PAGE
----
Do scientists have all the answers? Many people like to think so. After all isn’t science meant to be the rational, evidence-based approach to explaining the way the world works- and therefore, shouldn’t scientists be the rational, reassuring bearers of that ‘knowledge’?
What about when their predictions turn out wrong, should scientists be held accountable? The Italian government believes so, as 7 geologists in Italy are being charged with manslaughter after failing to predict a large earthquake that devastated the city of L’aquila and killed over 300 people in 2009.
Aftermath of earthquake near L'aquila, Italy
The judge in the case says that the scientists supplied “imprecise, incomplete and contradictory information,” in a press conference 6 days before the quake, and therefore “thwarted the activities designed to protect the public.”
However, one of the seven scientists said there were no grounds for thinking that a major quake was imminent, even though the area around the town had been experiencing a series of smaller tremors in the previous months. The prosecution claims the commission made statements that gave the town’s people a false sense of security.
Did the scientists really release statements to falsely reassure the people, or did the press gather their statements and interpret them as such? It is likely that the statements given by the scientists were backed up by as much evidence as possible, but that they simply weren’t as appealing and definitive as ‘stay in your homes, there is nothing to worry about‘ or ‘evacuate your homes immediately’. So people remained in their homes because the scientists did not have enough evidence to advise for an evacuation. In the aftermath of the quake, the blame quickly fell upon those scientists.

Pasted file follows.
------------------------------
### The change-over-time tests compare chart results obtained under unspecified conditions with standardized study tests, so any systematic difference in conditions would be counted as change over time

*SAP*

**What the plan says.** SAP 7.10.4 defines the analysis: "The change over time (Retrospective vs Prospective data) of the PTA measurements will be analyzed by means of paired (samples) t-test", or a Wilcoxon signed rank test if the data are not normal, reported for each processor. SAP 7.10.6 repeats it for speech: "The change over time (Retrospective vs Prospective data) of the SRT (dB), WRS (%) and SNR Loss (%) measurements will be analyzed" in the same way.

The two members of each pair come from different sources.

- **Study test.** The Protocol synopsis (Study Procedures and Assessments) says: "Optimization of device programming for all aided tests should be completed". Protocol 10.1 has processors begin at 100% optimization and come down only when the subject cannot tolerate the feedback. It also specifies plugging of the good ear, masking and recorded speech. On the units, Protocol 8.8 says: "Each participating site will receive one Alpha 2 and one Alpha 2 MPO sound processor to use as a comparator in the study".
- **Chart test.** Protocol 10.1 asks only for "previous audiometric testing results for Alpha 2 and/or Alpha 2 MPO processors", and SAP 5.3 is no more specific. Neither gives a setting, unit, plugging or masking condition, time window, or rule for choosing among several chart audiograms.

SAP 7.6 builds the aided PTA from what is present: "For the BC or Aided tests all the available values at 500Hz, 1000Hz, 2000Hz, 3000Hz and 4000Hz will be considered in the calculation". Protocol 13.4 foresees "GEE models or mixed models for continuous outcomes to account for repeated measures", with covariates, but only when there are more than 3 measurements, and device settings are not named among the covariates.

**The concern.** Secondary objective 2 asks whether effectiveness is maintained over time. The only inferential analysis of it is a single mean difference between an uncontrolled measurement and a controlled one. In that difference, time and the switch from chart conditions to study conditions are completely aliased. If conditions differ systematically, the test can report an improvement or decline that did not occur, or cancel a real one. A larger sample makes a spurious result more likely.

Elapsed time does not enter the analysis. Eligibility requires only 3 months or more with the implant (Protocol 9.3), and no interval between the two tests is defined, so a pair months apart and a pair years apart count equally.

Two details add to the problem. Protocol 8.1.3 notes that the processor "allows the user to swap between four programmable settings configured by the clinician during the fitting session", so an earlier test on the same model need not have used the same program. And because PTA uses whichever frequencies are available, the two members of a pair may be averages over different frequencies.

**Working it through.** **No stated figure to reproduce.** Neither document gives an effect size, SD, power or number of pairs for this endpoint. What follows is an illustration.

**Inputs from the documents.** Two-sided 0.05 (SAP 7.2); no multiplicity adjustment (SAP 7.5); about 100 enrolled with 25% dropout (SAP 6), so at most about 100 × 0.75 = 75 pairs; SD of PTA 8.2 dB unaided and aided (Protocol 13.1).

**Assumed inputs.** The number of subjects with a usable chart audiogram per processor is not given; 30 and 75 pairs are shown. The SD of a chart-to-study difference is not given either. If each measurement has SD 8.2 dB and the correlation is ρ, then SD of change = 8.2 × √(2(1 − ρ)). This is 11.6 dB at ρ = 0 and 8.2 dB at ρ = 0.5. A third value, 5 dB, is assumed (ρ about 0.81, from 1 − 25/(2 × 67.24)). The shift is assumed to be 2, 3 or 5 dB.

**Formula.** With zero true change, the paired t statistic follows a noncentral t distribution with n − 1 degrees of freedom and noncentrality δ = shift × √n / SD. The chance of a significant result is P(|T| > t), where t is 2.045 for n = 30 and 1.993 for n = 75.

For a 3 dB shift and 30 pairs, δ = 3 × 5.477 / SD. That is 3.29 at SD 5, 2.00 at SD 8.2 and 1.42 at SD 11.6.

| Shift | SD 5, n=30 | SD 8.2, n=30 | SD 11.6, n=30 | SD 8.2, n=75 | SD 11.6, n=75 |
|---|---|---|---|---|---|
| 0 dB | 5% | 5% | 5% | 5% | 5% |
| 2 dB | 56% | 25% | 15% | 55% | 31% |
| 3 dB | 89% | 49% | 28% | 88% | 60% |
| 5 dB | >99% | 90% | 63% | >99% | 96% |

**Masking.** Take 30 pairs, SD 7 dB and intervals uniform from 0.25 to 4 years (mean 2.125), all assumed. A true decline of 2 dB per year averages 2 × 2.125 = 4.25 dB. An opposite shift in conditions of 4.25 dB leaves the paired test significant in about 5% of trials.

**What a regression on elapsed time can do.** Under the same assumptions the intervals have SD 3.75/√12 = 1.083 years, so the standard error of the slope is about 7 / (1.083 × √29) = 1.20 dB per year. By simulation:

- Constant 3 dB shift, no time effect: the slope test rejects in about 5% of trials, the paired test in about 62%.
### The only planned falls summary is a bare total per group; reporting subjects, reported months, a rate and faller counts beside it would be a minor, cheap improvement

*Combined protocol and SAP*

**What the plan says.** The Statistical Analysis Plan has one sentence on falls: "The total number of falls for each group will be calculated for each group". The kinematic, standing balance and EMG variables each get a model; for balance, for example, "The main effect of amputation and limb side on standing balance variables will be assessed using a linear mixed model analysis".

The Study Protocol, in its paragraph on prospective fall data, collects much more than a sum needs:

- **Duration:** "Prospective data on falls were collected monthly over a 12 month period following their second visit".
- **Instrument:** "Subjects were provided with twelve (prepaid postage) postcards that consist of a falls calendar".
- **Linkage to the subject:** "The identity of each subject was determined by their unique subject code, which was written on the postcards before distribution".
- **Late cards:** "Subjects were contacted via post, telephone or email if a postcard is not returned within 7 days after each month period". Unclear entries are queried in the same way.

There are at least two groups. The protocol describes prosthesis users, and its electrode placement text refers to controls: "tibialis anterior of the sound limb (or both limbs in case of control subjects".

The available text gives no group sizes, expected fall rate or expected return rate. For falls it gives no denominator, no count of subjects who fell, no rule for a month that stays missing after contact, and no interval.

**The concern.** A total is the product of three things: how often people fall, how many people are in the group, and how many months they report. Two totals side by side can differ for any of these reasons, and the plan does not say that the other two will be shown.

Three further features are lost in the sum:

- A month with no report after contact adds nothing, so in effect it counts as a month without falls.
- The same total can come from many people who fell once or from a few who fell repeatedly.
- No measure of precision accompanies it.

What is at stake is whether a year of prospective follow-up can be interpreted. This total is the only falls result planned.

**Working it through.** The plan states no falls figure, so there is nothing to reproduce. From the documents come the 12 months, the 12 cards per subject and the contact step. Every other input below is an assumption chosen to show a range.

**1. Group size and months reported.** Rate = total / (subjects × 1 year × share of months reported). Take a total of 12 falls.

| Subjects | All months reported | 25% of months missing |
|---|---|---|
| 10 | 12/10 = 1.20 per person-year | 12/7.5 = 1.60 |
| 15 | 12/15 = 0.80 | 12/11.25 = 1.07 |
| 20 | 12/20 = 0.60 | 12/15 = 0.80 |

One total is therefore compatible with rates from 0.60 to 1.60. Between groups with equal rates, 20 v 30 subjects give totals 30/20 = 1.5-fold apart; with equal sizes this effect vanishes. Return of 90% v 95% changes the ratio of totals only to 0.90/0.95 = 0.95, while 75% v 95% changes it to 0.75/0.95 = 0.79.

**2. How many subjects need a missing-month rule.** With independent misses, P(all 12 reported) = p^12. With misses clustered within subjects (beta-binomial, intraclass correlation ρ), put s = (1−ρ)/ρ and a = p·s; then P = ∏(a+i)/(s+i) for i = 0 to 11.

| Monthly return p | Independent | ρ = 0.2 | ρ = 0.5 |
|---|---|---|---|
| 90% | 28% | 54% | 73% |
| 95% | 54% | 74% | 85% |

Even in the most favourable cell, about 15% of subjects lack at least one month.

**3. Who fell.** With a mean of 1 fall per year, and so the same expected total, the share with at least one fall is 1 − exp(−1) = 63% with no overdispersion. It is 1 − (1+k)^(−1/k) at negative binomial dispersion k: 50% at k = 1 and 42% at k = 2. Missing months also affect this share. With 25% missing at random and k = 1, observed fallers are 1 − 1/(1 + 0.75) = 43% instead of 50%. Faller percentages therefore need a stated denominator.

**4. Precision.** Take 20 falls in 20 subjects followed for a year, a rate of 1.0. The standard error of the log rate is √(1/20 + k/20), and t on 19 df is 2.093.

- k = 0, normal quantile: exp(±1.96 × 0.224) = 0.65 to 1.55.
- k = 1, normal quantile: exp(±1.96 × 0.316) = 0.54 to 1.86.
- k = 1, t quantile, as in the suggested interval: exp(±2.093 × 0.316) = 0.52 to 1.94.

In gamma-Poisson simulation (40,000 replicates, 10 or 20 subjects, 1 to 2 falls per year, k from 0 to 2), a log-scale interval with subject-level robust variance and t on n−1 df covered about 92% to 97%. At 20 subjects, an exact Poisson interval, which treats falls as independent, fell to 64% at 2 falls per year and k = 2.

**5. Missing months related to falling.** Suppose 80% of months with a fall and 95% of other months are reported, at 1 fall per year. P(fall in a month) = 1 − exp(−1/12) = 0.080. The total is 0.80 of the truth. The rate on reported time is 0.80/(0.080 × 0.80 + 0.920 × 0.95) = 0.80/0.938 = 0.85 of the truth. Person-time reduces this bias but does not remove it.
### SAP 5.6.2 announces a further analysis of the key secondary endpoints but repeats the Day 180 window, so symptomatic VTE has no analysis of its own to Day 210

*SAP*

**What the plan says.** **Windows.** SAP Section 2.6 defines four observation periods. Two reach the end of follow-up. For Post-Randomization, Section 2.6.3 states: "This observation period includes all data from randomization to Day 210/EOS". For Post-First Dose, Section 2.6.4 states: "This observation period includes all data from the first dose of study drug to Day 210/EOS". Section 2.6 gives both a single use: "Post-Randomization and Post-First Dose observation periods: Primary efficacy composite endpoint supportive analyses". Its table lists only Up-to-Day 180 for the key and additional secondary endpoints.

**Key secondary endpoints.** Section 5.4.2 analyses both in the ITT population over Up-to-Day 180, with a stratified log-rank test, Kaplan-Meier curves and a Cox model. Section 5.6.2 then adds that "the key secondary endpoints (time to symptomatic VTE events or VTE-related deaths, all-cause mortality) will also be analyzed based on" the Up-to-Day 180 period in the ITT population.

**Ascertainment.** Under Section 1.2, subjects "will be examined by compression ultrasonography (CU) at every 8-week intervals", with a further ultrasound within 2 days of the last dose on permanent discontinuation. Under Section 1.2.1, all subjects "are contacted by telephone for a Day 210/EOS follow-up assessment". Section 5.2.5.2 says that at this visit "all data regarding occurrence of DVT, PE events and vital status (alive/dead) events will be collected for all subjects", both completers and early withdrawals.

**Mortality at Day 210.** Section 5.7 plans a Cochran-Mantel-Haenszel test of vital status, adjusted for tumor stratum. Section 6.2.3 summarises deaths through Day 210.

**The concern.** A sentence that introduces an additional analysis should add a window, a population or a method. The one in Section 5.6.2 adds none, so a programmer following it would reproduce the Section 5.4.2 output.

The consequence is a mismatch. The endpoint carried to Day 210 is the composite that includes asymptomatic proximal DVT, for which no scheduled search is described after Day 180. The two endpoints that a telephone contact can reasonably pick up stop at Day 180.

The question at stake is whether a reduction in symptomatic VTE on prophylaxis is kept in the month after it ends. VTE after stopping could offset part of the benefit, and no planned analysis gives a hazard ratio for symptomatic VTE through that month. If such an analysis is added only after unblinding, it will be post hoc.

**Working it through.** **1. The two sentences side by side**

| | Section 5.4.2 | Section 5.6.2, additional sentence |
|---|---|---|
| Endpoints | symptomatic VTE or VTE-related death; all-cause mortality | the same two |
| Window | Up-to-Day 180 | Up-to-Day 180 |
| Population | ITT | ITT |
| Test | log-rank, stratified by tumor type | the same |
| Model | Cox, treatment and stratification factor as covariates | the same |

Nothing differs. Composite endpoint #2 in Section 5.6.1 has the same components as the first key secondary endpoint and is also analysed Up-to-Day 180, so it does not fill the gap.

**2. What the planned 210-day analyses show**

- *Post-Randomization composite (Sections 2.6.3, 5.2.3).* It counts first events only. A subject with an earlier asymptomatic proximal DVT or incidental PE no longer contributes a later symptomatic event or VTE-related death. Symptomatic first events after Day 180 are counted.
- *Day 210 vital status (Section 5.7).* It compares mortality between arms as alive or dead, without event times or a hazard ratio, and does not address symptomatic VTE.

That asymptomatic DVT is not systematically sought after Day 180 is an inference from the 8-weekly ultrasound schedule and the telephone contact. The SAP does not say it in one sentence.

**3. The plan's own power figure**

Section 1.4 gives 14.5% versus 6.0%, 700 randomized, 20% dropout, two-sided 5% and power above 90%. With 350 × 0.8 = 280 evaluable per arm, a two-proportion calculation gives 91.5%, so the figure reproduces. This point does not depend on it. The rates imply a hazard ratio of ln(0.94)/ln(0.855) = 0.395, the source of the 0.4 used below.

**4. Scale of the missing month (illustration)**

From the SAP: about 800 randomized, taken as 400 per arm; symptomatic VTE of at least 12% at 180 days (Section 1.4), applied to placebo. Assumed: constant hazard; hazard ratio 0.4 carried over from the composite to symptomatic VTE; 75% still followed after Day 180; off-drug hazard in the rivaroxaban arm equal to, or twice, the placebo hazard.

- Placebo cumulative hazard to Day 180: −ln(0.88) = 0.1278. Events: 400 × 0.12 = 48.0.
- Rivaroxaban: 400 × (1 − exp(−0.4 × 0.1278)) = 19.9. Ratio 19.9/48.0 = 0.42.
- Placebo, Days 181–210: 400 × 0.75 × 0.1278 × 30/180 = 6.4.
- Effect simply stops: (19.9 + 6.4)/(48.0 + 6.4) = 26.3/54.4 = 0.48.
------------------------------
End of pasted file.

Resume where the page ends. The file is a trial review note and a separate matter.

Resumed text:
The public can become frustrated with scientists for not knowing all the answers, and instead referring to evidence that ‘suggests’ or ‘supports’ something- but scientists and supporters of scientific thinking must stand by this. The chief of the American Association for the Advancement of Science has said this case ”reflects a lack of understanding about what science can and can’t do… This just feels like either scapegoating or an attempt to intimidate a community.”
Science is not the process of proving a fact, but in a way searching for evidence that disproves it. Only then can that possibility be eliminated, and a theory become more refined. So the scientists were not able to advise an evacuation because they did not have enough evidence. Now they stand trial for applying the scientific method, and being unable to predict the future!